By Paul Goodman
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It is a statement of the obvious to say that the Coalition is not a steady ship. Liam Fox has as good a claim as anyone to be the leader of the Conservative right in Parliament – never shy of asserting his identity as a "free marketeer, Unionist, Euro-sceptic and Atlanticist", as he did during a fluent speech at a ConservativeHome event during last week's party conference. He is also a seasoned operator with a network of allies built up both before and after his lively 2005 leadership campaign, and is capable of awkward interventions at delicate moments. Remember how he warned David Cameron during the Coalition negotiations that the party's "collective leadership" would need to take a view.
Part of his statement yesterday morning wasn't so much difficult as menacing: "I think there are underlying issues behind these claims and the motivation is deeply suspect", he said. These words appear simply to be an attack on both the Guardian, which has run with the Fox story and hopes to repeat its toppling of Jonathan Aitken, and Jim Murphy, Labour's Shadow Defence Secretary, who is perhaps the Shadow Cabinet's leading Blairite and certainly sees the prospect of boosting his standing by gaining a scalp. But Downing Street will not have read them as straightforwardly as that. The issues are deliberately not described, the motives not identified and the perpetrators unnamed.
Cameron and Fox have a strained history. The latter would have given the former a run for his money had they been the last two left in the 2005 leadership contest, and both know it. One feels at home in the politics of 2011, in which the mediator is the message: namely, Cameron, who in Opposition put a windmill on his house and was photographed with huskies. The other is a child of the 1980s, in which message and mediator were more easily kept separate: Fox likes to argue from first principles, has a passionate belief in the power of ideas, and doesn't thrust his family life in front of the cameras. It is this difference, as well as the divergence between their kinds of conservatism, that makes relations between them uneasy.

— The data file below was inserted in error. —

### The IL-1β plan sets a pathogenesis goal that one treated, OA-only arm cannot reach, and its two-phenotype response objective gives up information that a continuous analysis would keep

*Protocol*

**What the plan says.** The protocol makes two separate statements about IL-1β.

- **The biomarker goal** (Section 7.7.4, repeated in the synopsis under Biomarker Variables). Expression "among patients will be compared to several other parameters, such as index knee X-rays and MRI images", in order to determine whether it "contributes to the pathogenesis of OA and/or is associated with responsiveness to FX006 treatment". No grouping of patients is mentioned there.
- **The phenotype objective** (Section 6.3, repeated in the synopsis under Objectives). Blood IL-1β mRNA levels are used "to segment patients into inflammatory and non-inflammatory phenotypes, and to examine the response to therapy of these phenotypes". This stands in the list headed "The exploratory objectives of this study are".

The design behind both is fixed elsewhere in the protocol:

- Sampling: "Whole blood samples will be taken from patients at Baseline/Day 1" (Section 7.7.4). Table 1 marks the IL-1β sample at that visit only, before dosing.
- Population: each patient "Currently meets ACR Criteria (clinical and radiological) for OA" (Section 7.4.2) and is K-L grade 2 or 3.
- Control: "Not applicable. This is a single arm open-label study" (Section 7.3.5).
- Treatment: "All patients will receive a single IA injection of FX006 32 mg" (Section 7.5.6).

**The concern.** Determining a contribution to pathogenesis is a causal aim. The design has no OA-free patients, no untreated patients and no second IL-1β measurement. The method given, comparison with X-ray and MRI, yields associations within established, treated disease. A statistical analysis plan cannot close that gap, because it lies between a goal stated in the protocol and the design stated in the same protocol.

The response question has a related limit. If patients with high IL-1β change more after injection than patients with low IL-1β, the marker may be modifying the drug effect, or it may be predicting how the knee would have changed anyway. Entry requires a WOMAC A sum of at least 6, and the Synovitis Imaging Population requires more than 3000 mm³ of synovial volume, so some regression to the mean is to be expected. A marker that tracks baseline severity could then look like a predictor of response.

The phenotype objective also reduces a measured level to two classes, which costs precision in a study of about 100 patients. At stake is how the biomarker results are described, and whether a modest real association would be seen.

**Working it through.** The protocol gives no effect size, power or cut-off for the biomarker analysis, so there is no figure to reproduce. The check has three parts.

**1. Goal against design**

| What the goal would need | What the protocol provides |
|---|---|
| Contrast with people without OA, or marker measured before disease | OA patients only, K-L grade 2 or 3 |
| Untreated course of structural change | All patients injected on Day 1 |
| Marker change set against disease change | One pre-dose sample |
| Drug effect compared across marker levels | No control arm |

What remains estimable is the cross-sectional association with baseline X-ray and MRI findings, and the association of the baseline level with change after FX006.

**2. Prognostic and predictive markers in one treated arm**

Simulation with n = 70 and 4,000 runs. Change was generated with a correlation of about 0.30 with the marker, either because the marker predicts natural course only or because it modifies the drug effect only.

Early dealings between Downing Street and the Ministry of Defence were tense after the Government was formed: there was a leaked letter, a row over the way Fox briefed the departure of Jock Stirrup, spats with other Cabinet Ministers and a second leaked letter. But they have been much better recently: the Defence Secretary weighed in behind the Libyan venture and is pushing through MOD reform. Cameron hates reshuffles, rightly believing that they cause more pain than gain. And changing this Cabinet is especially awkward, since the Prime Minister can't or won't move its Liberal Democrat members without prior agreement from Nick Clegg. Furthermore, losing Ministers from government suggests losing control of events.
But the most pressing reason for Cameron wanting to keep his Defence Secretary aboard is not the desire for a quiet life, but a fear of the future. As we know from the depature of Fox's heroine, Lady Thatcher, stab-in-the-back myths can have potency and resonance. If the Prime Minister were to lose him quickly, he would not only have yet another senior right-winger loose on the backbenches but risk the emergence of exactly such a story – of a left-of-Tory-centre leader wanting to lose a right-of-Tory-centre rival, as the Daily Mail's Peter McKay hints this morning. To say that Cameron won't want the ship rocked in this way is an understatement. If the Prime Minister can save Fox, he will. If he can't, he will hang on for as long as he can, waiting for further events to blacken the Defence Secretary's reputation. (The Guardian pushes again today.)
A nasty business all round. But that's politics, I'm afraid: "Thou shalt not kill; but need'st not strive, officiously, to keep alive."